Some languages natively support design by contract features. F# includes an "assert" function. But this function is quite "imperative": it returns a unit type, which is not very nice in a functional code.

The following "ensure" function is easier to integrate in functional code. For example, it's easier to test return values (postconditions) with this function:

let ensure f x =
  assert (f x)
  x
 
let positive x = x >= 0
 
let rec fibo = function
  | 0 | 1 -> 1
  | n -> fibo (n - 1) + fibo (n - 2)
         |> ensure positive

In Eiffel and in some other languages, preconditions and postconditions are grouped in the code, in order to make them more visible. It is possible to get a similar result with F#.

Let's define precondition and postcondition functions.

let postcondition cond f x =
  let res = f x
  assert (cond res)
  res
 
let precondition cond f x =
  assert (cond x)
  f x

You can then add conditions to existing functions:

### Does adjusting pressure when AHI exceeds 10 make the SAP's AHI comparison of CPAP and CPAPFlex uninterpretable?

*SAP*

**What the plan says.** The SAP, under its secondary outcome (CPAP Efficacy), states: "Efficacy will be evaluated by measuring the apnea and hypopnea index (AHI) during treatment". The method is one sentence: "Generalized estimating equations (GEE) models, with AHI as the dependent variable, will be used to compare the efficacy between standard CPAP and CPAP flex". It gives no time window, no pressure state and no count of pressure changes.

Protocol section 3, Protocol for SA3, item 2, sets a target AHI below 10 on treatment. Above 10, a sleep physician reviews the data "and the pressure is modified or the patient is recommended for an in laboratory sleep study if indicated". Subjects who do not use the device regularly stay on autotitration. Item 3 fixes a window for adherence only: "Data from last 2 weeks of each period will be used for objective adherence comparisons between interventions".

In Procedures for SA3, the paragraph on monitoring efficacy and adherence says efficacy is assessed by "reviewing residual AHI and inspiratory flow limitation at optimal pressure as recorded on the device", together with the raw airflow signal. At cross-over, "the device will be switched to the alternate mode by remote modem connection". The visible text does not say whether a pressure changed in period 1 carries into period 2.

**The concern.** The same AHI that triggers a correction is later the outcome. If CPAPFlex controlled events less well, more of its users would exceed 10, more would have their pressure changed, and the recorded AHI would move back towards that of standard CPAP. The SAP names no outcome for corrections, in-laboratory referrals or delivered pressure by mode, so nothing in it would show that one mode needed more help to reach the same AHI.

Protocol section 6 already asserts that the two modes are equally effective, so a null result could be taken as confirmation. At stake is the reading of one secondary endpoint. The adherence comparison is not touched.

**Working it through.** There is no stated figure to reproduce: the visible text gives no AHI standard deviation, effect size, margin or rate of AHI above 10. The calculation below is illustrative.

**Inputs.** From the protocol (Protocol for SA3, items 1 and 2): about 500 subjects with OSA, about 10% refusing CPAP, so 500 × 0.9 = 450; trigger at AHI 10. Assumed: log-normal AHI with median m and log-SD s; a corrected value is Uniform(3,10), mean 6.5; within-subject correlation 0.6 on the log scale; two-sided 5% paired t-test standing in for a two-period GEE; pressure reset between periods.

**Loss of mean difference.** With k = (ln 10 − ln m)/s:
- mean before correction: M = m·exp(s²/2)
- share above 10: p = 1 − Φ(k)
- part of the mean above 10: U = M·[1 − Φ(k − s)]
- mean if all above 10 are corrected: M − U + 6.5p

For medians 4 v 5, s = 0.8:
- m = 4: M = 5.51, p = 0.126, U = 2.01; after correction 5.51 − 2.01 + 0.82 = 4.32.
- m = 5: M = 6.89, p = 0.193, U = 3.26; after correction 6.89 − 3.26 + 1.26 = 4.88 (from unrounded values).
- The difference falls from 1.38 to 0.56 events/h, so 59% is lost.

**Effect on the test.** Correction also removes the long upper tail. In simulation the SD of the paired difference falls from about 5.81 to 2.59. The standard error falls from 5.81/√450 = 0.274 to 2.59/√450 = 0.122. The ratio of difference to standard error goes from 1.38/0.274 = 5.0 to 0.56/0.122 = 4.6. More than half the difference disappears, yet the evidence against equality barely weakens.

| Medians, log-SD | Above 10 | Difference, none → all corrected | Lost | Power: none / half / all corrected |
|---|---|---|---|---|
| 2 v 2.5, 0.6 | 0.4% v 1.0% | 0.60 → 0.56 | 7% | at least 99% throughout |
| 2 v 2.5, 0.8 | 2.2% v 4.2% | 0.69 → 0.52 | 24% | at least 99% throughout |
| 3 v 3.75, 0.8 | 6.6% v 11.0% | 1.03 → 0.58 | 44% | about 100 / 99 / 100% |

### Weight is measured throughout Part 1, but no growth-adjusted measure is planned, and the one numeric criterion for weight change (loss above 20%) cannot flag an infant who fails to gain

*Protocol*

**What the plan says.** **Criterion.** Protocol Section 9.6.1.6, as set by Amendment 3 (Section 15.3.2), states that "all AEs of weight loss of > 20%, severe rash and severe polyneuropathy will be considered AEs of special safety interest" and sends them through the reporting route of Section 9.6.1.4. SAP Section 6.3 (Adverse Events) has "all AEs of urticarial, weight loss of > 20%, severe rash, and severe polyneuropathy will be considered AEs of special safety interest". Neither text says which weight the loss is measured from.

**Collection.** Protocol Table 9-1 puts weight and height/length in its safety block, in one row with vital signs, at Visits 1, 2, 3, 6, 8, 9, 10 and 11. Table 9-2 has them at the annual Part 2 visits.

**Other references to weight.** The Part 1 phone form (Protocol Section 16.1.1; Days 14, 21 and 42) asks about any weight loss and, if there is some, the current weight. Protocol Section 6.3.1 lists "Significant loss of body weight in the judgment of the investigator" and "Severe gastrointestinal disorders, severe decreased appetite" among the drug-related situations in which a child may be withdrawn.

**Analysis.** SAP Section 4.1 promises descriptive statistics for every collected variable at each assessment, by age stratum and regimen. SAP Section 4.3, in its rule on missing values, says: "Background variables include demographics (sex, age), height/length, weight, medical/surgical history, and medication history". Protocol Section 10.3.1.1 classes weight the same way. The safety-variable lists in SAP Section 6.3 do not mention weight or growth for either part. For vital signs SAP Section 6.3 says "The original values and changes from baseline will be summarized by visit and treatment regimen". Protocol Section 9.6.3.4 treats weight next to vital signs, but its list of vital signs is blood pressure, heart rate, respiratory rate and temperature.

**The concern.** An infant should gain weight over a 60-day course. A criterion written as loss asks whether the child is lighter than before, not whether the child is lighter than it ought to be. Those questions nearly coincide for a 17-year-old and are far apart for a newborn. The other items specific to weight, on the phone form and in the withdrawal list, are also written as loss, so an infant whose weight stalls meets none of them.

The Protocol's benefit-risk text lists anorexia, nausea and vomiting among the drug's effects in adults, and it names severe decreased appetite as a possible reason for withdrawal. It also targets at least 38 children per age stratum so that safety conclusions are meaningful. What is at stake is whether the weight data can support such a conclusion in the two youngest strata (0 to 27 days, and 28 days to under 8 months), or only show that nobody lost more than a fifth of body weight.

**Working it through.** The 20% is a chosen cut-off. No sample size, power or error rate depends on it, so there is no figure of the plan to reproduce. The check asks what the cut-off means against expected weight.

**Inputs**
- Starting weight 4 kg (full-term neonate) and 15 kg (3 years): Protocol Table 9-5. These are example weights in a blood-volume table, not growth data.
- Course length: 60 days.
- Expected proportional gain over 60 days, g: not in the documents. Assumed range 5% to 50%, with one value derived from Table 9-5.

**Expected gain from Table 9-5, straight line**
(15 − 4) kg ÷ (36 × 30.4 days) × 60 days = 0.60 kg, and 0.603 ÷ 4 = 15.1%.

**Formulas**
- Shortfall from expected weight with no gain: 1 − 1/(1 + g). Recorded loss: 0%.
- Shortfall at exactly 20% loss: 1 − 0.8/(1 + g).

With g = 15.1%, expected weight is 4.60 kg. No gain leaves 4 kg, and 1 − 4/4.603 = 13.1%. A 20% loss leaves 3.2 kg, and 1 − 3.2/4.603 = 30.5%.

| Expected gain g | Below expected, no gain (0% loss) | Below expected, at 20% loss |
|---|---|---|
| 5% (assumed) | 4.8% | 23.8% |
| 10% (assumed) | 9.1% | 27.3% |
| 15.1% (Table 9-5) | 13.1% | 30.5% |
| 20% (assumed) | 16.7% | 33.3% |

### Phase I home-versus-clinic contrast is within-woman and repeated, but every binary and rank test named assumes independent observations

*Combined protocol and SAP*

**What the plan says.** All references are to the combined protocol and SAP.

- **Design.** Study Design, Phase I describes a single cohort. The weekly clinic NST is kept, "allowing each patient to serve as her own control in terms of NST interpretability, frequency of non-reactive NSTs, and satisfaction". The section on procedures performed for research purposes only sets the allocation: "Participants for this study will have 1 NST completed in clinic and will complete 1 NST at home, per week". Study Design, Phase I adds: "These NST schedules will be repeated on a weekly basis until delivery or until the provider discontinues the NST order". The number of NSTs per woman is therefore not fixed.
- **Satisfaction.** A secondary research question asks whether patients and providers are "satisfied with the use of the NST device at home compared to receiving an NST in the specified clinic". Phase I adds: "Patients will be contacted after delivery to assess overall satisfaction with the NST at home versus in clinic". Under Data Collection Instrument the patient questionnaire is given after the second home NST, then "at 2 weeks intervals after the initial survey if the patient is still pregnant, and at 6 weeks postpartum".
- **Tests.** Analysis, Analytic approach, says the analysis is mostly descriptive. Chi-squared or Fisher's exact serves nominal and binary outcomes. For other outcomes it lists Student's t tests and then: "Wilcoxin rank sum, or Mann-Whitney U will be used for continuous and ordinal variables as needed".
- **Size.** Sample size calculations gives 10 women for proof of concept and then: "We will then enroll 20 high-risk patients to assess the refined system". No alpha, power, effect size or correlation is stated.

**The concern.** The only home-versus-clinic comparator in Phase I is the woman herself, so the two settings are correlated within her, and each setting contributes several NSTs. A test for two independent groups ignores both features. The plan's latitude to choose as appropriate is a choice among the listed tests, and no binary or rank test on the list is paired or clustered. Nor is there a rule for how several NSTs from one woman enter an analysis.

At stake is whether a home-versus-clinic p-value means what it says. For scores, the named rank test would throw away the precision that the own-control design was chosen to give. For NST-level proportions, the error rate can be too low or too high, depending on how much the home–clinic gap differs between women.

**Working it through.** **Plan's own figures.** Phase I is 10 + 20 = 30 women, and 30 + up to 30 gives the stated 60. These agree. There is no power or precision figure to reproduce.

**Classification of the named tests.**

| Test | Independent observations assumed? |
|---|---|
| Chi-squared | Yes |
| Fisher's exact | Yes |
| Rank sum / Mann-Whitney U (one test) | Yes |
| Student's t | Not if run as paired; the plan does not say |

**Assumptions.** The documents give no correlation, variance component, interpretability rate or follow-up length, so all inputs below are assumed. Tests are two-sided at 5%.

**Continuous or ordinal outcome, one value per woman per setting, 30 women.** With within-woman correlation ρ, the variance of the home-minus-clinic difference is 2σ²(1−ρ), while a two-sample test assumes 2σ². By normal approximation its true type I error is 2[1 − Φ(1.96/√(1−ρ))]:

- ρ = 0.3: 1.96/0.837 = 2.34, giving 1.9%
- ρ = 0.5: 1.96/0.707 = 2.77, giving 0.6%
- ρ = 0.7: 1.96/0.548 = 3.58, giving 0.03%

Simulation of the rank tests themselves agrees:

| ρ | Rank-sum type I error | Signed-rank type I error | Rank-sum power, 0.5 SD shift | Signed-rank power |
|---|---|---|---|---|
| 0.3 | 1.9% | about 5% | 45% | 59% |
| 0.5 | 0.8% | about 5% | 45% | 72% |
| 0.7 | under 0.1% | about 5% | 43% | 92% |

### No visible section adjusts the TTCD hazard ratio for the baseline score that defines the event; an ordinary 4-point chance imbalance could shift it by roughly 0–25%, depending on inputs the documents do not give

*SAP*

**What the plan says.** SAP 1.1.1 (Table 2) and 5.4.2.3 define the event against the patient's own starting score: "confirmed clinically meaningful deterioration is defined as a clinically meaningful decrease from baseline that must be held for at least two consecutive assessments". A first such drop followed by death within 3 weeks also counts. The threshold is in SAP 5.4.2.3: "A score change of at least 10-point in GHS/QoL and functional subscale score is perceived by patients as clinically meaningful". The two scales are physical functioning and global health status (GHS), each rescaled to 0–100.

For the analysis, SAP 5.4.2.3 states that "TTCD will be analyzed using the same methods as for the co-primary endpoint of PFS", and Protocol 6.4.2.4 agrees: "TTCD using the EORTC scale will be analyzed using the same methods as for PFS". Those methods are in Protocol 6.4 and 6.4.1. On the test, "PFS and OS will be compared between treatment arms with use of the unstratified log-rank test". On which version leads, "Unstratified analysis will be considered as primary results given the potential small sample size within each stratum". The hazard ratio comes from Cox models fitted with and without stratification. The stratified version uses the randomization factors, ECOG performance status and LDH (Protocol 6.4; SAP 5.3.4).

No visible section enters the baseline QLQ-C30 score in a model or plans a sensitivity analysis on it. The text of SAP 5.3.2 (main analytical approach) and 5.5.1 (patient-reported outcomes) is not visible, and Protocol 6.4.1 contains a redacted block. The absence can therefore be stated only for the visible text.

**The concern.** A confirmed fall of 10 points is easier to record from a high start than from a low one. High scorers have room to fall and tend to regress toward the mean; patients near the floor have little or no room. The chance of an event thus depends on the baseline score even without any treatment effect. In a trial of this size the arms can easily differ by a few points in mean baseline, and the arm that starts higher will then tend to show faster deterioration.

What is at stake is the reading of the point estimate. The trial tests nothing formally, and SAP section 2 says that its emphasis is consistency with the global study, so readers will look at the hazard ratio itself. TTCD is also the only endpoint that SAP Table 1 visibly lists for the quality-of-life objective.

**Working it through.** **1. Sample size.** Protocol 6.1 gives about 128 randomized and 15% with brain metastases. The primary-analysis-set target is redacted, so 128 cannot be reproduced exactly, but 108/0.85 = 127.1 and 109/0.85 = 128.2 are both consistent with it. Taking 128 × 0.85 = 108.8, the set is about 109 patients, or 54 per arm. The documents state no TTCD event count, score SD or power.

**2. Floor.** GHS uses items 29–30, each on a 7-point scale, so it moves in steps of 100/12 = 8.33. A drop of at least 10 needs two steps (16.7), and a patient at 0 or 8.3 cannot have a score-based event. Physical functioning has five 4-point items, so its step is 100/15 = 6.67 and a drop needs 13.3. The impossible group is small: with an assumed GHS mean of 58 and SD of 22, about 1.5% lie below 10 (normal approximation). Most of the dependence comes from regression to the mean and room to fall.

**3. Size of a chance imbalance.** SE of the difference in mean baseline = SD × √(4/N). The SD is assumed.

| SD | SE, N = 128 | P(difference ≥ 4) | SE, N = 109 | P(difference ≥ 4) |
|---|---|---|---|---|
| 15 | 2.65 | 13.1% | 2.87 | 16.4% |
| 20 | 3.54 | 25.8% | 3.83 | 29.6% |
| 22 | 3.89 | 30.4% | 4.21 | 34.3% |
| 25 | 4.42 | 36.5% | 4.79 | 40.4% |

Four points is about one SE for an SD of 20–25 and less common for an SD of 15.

let checked_abs = abs |> postcondition positive

Here is a way to add conditions when defining a function. You can put as many conditions as you want, you can even call the famous memoize function:

// note: ^< is right associative
// <| may become right associative in a future release of F#.
let (^<) = (<|)
 
let rec fibo =
    precondition positive  ^<
    postcondition positive ^<
    memoize                ^<
    function
      | 0 | 1 -> 1
      | n -> fibo (n - 1) + fibo (n - 2)

I think this is a good example to show how high-order functions may greatly factor code. There's one limitation with the example: functions have only one argument. But it's easy to find a work around, let's define a curry function:

let curry f x y = f (x, y)
 
let rec foo =
    curry                           ^<
    precondition  (fst >> positive) ^<
    precondition  (snd >> positive) ^<
    postcondition positive          ^<
    fun (x, y) ->
      // ...
 
foo 4 2